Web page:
Cathy Seipp has a new column up at National Review Online about Dan Rather, the cultural divide, and her personal experiences in bridging it.
It’s hard to remember now how lily white great stretches of southern California used to be, but they really were in those days, and by white I mean really white. My dark-eyed, brunette mother often said she felt surrounded by the Burghers of Munich. Visitors would occasionally feel free to look at her and inquire: “So are you Spanish or Portuguese or what?”
Not that I was exactly a Tragic Mulatto, but we never quite fit in. We were liberal, upper-middle-class (in attitude, not income) Jews, from Canada, surrounded by people descended from Okies from Muskogee. My mother volunteered for the George McGovern campaign in 1972 and I helped stuff envelopes.
What I only realized after I grew up and moved away was how decent and tolerant these boring, suburban neighbors were. They were certainly puzzled by our family’s exotic ways; my divorced mother ran her own business out of the house, and installed three phone lines in each room, including each bathroom, by herself.
They were also occasionally shocked by notions like Jesus speaking a foreign language, and now and then there were attempts by concerned classmates to save me from an unpleasant future in hell. One evening, a movie about the Rapture was shown at the local (public) high-school as community entertainment. Still, I never heard that distinct gasp of disbelief and hostile, shocked amazement that I often hear now, when people discover that, yep, I’m voting for Bush.
Go read the whole thing, and then I’ll echo her comment and amplify it.
About fifteen years ago, I moved from Venice Beach to Torrance – politically, from deep-Blue to bright Red – and believed that I’d moved from the progressive, tolerant center of the world to a place where I was sure to be a neighborhood outcast for my liberal ways.
And, surprisingly, I wasn’t. Many of my neighbors disagreed with me, and we had some interesting debates at the PTA, but on a basic level I was more than tolerated, I was accepted.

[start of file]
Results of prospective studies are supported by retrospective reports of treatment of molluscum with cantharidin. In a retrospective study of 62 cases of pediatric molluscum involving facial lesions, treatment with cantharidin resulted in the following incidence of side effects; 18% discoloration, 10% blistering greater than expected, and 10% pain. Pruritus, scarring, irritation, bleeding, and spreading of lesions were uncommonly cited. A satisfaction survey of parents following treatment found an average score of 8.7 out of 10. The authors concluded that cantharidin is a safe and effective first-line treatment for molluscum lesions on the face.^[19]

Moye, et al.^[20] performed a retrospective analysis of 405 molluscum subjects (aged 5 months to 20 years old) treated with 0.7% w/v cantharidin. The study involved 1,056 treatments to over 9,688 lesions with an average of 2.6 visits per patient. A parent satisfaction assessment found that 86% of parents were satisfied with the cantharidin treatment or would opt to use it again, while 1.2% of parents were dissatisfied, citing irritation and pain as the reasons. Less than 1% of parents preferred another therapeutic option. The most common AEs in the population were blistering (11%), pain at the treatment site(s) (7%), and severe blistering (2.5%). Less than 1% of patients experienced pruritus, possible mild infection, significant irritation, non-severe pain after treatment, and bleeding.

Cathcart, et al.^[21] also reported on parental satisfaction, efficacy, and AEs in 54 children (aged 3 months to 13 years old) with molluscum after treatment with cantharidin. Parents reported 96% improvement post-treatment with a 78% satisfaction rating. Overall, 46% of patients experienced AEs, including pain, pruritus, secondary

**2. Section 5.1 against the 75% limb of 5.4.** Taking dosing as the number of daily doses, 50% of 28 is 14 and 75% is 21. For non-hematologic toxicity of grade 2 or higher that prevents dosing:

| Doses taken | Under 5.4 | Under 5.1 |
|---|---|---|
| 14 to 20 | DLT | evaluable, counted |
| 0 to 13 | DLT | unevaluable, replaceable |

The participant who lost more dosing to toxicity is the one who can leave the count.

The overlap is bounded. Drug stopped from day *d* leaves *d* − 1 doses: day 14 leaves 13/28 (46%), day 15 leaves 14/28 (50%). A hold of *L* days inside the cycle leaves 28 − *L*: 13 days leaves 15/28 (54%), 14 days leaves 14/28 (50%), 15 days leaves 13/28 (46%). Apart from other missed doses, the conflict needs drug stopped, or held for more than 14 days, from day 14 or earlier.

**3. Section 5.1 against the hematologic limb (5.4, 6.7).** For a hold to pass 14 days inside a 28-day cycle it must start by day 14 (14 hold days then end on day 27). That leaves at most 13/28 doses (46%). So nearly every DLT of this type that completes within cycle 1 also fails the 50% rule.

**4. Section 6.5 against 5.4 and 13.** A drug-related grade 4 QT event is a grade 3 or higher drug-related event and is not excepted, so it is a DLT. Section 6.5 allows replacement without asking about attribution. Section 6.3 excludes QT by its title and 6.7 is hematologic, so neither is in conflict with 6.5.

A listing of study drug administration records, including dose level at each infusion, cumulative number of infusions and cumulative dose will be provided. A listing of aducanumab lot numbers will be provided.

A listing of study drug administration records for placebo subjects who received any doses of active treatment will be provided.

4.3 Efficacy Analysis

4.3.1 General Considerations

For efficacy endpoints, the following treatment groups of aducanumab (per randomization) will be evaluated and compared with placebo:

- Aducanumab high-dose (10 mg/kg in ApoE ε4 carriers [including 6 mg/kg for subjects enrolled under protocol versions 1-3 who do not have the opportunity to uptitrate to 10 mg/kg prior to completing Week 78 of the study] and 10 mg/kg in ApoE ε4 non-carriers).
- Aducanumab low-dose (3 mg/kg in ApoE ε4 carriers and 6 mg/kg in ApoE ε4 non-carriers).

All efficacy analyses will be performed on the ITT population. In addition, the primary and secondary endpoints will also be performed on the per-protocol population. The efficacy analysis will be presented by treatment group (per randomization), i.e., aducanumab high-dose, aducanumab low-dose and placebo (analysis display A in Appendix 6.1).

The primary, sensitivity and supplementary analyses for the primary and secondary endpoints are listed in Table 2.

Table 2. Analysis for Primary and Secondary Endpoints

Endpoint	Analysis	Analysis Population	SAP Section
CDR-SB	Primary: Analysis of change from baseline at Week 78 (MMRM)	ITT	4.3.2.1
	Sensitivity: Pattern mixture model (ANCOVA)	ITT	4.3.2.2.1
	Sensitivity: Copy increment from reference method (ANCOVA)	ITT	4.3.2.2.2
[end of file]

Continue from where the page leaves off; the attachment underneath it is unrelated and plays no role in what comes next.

Which is more than I often am at dinners in Brentwood or the Pacific Palisades when I explain that I supported the war in Iraq, or that I shoot for sport.
My real epiphany on the subject took place about four years ago, at a December dinner in Arizona with a group with whom I’d just finished a shooting class. This is a group that is – on average – politically so far to the right that they can barely tolerate the un-Christian, statist ways of the GOP. As we’ve emailed about the election, they point out that GW Bush is a bit of a wimp, but they’ll probably vote for him anyway.
This was during the Supreme Court debates over the 2000 elections, and the television before dinner was on the news, as a heated discussion on the election took place. As may be obvious, I was the only defender of Al Gore and the Democratic efforts to win the vote in Florida in a room full of armed men (handguns are never an inappropriate fashion statement in this group).
As we sat down to dinner, the host asked each of us to say a few words of Grace. Most were religious in nature, and then they finally came to me, and I said “Please God, let me survive this meal and get home safely. The property is so large and my unmarked grave would be so small…”
People spilled their drinks laughing, and we went right back into the argument.
And I realized, amazingly, that these men and women – who disagree with almost everything I believe about government and politics – respected my right to take a stand and my opinions far more than people who agreed with me on the issues. They were in fact more tolerant of diversity than my Venice Beach neighbors.
I’m still digesting that.